David Cameron has finally had enough of the European Court in Strasbourg who keep thwarting Britain's efforts to send hate preacher Abu Qatada back to Jordan. The European Human Rights Convention won't budge from their conviction that he can't be sent home because he will face terror charges and may be tortured or killed and that possibility violates his human rights.
The PM wants him gone and held a council of war with senior ministers yesterday to try and find a way around the laws that bind them, and he's even threatened to temporarily withdraw from the Human Rights Convention to get the job done.
The UK government has bent over backwards to allay Strasbourg's fears that Qatada won't receive a fair trial back in Jordan because some of the evidence against him was obtained through torture. They have personal guarantees and assurances from Jordanian authorities that they will not use torture evidence, but the Commission refuses to believe it and every time Qatada appeals, they uphold it.
At the moment he's in jail for breaching his immigration bail conditions, but it won't be long before his lawyers find a way to get him out and back on the streets.
The Labor government had its chance to send him back in 2009 but they failed to act and he has been running rings around the British legal system ever since.
- 16 September 1993 - He arrives in Britain on a forged passport.
- June 1994 - he is allowed to stay in Britain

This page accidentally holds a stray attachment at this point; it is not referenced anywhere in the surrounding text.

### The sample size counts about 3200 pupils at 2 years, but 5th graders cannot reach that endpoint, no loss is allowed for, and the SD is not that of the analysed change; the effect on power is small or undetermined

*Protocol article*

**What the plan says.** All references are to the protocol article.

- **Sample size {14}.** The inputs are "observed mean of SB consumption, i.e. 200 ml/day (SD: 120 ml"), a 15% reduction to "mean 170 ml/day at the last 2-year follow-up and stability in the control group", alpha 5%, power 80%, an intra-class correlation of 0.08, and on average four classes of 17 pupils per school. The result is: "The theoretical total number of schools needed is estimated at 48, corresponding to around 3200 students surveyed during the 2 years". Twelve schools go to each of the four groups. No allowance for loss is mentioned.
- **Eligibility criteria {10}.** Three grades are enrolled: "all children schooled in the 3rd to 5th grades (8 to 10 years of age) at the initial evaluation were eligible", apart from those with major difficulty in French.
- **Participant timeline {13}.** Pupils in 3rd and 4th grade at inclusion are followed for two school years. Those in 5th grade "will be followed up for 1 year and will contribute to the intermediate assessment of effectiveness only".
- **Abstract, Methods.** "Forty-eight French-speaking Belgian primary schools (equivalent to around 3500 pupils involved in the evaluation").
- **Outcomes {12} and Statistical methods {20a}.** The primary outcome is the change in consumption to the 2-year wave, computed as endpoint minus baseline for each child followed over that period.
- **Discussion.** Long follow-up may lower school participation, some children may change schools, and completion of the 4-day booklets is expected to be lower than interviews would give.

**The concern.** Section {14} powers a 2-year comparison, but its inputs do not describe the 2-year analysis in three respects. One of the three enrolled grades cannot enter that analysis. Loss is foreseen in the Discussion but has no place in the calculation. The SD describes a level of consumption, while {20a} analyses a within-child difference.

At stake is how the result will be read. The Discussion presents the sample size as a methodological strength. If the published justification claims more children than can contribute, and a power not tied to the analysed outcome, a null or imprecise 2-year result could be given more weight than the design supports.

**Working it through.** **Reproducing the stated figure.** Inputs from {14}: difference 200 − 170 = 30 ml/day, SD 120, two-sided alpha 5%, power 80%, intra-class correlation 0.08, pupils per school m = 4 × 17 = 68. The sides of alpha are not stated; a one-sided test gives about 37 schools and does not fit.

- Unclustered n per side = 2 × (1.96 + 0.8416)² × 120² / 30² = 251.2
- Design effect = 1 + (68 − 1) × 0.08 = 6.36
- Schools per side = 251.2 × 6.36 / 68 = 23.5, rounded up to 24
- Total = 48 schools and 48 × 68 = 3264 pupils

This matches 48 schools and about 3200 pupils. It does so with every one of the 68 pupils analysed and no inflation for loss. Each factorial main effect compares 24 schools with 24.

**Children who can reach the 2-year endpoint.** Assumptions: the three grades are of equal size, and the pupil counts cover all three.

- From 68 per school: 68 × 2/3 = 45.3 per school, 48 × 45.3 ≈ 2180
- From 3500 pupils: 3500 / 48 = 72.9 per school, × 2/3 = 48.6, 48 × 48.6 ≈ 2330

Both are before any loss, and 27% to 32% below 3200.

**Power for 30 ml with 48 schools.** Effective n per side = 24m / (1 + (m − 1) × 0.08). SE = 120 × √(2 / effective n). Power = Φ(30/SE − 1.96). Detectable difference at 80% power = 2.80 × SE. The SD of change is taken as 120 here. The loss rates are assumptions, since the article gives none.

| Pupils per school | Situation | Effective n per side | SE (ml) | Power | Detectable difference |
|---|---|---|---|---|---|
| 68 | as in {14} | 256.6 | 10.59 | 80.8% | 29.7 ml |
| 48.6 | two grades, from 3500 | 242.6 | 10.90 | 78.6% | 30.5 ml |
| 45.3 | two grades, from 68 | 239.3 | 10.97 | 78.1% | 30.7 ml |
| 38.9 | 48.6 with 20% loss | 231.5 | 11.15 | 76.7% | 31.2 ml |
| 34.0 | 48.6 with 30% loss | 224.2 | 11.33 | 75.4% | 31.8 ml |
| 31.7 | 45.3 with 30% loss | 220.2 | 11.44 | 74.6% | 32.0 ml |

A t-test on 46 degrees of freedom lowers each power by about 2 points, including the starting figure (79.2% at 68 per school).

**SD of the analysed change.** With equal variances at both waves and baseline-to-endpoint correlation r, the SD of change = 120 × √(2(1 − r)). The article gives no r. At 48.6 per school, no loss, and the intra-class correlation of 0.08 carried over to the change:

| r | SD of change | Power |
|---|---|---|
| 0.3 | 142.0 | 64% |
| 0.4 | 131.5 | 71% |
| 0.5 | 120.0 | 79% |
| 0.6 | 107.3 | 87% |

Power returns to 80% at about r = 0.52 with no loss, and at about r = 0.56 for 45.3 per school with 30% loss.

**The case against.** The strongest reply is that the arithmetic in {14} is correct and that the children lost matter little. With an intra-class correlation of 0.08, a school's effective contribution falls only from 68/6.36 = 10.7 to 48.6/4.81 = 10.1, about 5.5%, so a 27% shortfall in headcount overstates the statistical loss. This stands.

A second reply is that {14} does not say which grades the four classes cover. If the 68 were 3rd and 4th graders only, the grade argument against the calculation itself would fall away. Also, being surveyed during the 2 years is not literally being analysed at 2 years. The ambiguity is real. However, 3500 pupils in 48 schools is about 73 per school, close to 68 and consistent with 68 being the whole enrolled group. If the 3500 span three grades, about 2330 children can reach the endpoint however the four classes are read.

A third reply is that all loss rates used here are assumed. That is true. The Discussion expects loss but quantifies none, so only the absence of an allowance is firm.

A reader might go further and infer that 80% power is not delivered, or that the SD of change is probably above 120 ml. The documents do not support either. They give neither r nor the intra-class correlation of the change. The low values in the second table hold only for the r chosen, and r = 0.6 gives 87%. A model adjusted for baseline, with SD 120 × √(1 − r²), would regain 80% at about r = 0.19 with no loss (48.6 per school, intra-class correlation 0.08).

- March 1995 - He issues a fatwa justifying the killing of anyone in Algeria who converted from Islam, including their wives and children.
- May 1998 - He applies for indefinite leave to remain in Britain
- March 1999 - He is convicted in his absence on terror charges in Jordan and sentenced to life imprisonment.
- October 1999 - He speaks in London of killing Jews and praising attacks on the US
- February 2001 - He is arrested by anti-terror police over involvement in a plot to bomb Strasbourg Christmas Market.
- December 2001 - He goes on the run
- October 2002 - He is arrested and jailed
- March 2005 - He is freed on conditional bail and placed on control order
- August 2005 - He is arrested as government seeks to deport him to Jordan
- April 2008 - The Court of Appeal rules that deporting him would breach his human rights
- May 2008 - He is granted bail but told to stay inside his home for 22 hours a day.
- June 2008 - He is released from jail and moves into a 4 bedroom council house worth over $1 million
- November 2008 - He is re-arrested after it is found he plans to abscond
- December 2008 - His bail is revoked
- 18 February 2009 - Five Law Lords back the government's policy to send him back to Jordan but it's not acted upon.
- 19 February 2009 - He gets around $4,000 compensation from the Human Rights court who rule that his detention without trial in the UK breached his human rights.
- January 2012 - European judges rule he cannot be deported
- 6 February 2012 - Special Immigration Appeals Commission rules he can be released on bail, despite posing a risk to national security.
- 13 February 2012 - He is released on bail
- 17 April 2012 - He is arrested as the government prepares to deport him
- 18 April 2012 - He lodges an appeal which delays his departure by months
- 6 March 2013 - He is returned to jail after trying to communicate with associates, a breach of his bail
- 27 March 2013 - Court of Appeal admits he is 'very dangerous' but won't allow deportation
- 17 April 2013 - Home Office attempts to take its battle to the Supreme Court, but fails.
Home Secretary Theresa May is running out of options. The three court judges who unanimously dismissed her last attempt in March said "torture is universally abhorred as an evil."
So there you have it, the European Court of Human Rights is Abu Qatada's best friend and with their help, he'll be able to stay in the UK indefinitely.
Edit July 7, 2013: The 53-year-old hate preacher left Belmarsh prison shortly after midnight yesterday in a police convoy. He was taken to RAF Northholt, from where he was flown in a private jet to Jordan.